Some of the biggest problems that plague people such as "one way audio" or "Calls dropping after XX Seconds" are caused by NAT not being correctly setup.
Make sure you have a resolvable address on the Internet.
If you don't want to pay a few bucks to get a static IP address, and are served by an ISP that periodically changes your IP address, then get an account with a dynamic DNS service such as DynDNS . Your router may already have built-in support for one or more of these services, if so, use one that your router supports and then configure your router to automatically update your dynamic address when your ISP changes your IP address. Failing that, you can set up an updater program such as inadyn, there are instructions for doing that at this blog page
Adding NAT information in FreePBX
All of your settings will be under Settings > Asterisk SIP settings
Next Click Chan SIP in the right menu
This right menu is specific to FreePBX 12. In 2.11 all settings are on the main page
Set NAT as yes
Static IP from your ISP
Select "Static IP" and enter your external IP
Dynamic IP Updated through dynamic IP service
Select "Dynamic IP" and put the Full host name in such as "foo.dyndns.net"
After clicking "submit changes" and the Red Apply click "General SIP Settings" on the right menu
Under "NAT" you will see a box for "Local Networks"
In these boxes you will put your LAN information with the IP in the first box and the SUBNET in the second box
If your IP is 192.168.0.254 you would put 192.168.0.0 / 255.255.255.0
Click "Submit changes" And the red "APPLY" button.
RTP Port Range
Open the SIP and RTP ports to your Asterisk server
You must make sure that you open the correct UDP ports in your router's firewall and pointed at your Asterisk server. For SIP protocol, open UDP (NOT TCP) port 5060 (SIP) AND ports 10000-20000 (RTP, which must also be defined in /etc/asterisk/rtp.conf, see below). All these ports are UDP, opening the TCP ports will NOT help anything and may expose your system needlessly. While you are in your firewall configuration, you may as well also open UDP port 4569 (IAX), since sooner or later you'll probably want to accept IAX connections.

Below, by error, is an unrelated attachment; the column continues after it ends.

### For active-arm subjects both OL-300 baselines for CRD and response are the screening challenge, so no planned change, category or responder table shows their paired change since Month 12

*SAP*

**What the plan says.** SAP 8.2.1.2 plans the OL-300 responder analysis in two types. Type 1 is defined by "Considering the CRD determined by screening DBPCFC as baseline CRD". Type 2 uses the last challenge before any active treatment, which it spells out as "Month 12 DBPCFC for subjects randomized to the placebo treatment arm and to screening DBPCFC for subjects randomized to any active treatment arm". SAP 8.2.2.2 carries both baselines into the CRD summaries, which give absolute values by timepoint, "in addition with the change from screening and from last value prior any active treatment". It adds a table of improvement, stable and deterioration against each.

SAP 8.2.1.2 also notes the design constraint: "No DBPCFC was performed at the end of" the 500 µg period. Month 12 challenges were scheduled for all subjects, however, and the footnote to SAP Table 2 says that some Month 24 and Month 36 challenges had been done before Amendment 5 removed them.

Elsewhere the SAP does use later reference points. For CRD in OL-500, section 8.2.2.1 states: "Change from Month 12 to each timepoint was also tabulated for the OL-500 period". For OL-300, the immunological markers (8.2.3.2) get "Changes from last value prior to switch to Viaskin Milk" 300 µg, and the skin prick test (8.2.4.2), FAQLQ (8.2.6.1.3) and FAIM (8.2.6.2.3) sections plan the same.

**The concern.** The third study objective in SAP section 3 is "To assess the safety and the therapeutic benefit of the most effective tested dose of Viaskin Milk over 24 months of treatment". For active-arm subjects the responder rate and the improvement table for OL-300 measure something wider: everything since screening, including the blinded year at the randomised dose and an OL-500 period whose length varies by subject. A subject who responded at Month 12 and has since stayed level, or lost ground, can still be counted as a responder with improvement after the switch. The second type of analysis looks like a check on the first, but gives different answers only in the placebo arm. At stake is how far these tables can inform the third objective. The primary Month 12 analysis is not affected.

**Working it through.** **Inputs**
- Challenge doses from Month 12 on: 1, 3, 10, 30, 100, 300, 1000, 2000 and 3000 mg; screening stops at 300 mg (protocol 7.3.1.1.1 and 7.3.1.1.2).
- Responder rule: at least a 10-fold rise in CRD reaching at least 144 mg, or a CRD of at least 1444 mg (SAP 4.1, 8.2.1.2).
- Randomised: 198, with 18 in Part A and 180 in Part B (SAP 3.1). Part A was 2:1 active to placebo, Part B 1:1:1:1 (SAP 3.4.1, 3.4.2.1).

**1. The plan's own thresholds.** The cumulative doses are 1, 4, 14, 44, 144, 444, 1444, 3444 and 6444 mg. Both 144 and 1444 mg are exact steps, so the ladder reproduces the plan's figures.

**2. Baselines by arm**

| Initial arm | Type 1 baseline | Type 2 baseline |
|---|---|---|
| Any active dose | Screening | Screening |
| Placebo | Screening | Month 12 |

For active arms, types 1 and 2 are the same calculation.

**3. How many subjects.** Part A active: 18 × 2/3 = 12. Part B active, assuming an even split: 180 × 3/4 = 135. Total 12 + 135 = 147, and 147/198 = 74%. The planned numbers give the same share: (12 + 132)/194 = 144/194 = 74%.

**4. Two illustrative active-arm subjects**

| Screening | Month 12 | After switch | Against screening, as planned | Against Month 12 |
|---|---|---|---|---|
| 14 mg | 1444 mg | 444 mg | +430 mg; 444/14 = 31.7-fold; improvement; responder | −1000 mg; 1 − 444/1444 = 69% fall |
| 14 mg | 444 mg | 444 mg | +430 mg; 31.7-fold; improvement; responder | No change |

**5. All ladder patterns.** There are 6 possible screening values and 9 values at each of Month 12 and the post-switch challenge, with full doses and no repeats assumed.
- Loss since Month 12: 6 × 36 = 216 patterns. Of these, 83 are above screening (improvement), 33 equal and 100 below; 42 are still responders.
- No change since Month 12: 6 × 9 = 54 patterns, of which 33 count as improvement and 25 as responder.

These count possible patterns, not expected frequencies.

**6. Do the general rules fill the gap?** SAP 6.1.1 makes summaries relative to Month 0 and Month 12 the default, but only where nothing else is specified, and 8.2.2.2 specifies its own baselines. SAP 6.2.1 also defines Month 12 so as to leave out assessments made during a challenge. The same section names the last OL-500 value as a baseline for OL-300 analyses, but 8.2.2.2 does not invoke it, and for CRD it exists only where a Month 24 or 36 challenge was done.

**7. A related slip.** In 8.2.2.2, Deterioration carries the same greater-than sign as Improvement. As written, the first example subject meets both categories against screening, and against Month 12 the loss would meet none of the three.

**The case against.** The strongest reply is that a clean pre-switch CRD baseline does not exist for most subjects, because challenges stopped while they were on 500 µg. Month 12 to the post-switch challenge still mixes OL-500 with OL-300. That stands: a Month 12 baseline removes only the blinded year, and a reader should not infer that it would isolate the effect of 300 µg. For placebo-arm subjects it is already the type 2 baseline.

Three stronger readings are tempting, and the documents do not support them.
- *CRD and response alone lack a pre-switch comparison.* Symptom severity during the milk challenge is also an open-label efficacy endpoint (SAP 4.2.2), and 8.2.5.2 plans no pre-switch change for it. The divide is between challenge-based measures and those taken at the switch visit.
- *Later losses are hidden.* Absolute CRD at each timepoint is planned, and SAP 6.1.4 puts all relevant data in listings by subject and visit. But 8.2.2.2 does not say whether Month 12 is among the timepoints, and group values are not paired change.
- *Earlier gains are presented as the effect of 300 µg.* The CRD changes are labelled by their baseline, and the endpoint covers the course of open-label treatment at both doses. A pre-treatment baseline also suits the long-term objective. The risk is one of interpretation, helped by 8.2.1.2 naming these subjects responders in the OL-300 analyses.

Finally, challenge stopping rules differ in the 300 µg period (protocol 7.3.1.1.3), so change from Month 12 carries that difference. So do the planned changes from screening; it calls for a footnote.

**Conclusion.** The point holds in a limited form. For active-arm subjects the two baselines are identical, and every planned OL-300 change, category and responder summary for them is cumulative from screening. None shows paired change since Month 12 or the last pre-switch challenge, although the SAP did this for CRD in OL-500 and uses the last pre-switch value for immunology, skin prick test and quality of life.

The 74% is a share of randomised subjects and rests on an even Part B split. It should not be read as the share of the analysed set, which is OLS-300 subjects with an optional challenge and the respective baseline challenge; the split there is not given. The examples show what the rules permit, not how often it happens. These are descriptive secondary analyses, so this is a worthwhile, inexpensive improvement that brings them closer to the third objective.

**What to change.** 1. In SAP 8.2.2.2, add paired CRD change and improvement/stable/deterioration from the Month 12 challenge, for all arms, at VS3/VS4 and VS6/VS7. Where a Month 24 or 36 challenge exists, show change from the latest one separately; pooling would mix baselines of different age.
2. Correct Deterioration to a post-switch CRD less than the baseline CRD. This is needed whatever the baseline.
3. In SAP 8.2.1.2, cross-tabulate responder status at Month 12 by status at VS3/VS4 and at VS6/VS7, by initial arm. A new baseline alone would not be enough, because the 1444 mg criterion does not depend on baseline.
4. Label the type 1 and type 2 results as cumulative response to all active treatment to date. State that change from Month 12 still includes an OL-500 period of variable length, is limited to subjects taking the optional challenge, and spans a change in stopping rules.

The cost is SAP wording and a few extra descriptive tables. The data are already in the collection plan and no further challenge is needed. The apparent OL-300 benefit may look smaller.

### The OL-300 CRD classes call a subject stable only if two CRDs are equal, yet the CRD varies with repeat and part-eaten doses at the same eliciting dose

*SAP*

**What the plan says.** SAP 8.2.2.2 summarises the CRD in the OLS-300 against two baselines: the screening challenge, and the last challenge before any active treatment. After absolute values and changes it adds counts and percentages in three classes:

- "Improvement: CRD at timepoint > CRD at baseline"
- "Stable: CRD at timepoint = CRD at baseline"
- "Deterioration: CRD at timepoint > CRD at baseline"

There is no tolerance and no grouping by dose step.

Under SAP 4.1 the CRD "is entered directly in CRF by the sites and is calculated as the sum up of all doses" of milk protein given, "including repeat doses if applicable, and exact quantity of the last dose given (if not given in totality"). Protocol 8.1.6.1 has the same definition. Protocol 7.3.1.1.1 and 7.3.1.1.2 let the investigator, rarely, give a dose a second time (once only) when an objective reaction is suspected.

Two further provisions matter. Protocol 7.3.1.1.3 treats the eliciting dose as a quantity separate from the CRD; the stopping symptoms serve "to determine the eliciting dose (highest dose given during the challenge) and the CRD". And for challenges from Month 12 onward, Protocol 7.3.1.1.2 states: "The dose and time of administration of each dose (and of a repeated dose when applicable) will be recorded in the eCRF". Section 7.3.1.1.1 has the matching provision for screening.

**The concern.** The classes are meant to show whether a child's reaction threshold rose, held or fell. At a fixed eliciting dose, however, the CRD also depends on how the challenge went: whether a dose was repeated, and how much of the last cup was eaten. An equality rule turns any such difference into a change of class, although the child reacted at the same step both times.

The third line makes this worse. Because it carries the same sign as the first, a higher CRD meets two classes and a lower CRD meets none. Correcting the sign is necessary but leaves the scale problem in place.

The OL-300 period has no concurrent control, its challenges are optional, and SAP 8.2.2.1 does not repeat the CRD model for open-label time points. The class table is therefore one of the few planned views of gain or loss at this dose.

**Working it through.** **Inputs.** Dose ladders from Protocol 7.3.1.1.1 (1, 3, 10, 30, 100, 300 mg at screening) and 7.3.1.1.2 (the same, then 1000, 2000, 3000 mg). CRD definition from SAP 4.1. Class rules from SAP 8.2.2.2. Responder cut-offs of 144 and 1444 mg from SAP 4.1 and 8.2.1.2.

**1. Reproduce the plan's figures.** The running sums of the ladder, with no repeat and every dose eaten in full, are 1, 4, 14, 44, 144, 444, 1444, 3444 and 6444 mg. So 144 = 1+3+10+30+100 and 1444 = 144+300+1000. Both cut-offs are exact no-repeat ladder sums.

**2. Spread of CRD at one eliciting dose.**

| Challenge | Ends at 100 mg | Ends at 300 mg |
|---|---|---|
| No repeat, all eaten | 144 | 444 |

You can see the actual range under the "General SIP Settings" page.
If the port values are any different, change them. These MUST match what you opened in your firewall
Some people feel the need to open fewer than 10,000 ports. I don't recommend this because six months from now when you start having audio problems you may not remember that you opened fewer than the recommended number of ports, and may spend hours troubleshooting the issue. But if you are simply obsessive about open ports, remember that each open SIP connection may require as many as FOUR concurrent ports, so don't cut it down to some ridiculously small number. For the non-paranoid, I suggest sticking with the recommendations above (and remember, if a hacker is looking at ports on your system, he's going to scan ALL of them, so having fewer UDP ports open really doesn't make you any more secure).
You also sometimes need to to a Manual Outbound NAT (pfsense is one) (https://doc.pfsense.org/index.php/PBX_VoIP_NAT_How-to#Manual_Outbound_NAT)
Routers/Firewalls need to know not to rewrite the port:
NAT as we all know rewrites the source IP address for an outgoing packet. So a packet addressed as asterisklocalIP:5060->providerip:5060 becomes wanip:5060→providerip:5060. However to increase security, pfSense also rewrites the source PORT. Thus the packet goes out as wanip:somerandomport→providerip:5060.
I did not need to do the sip proxy recommended on the pfSense wiki here: https://doc.pfsense.org/index.php/Asterisk_VoIP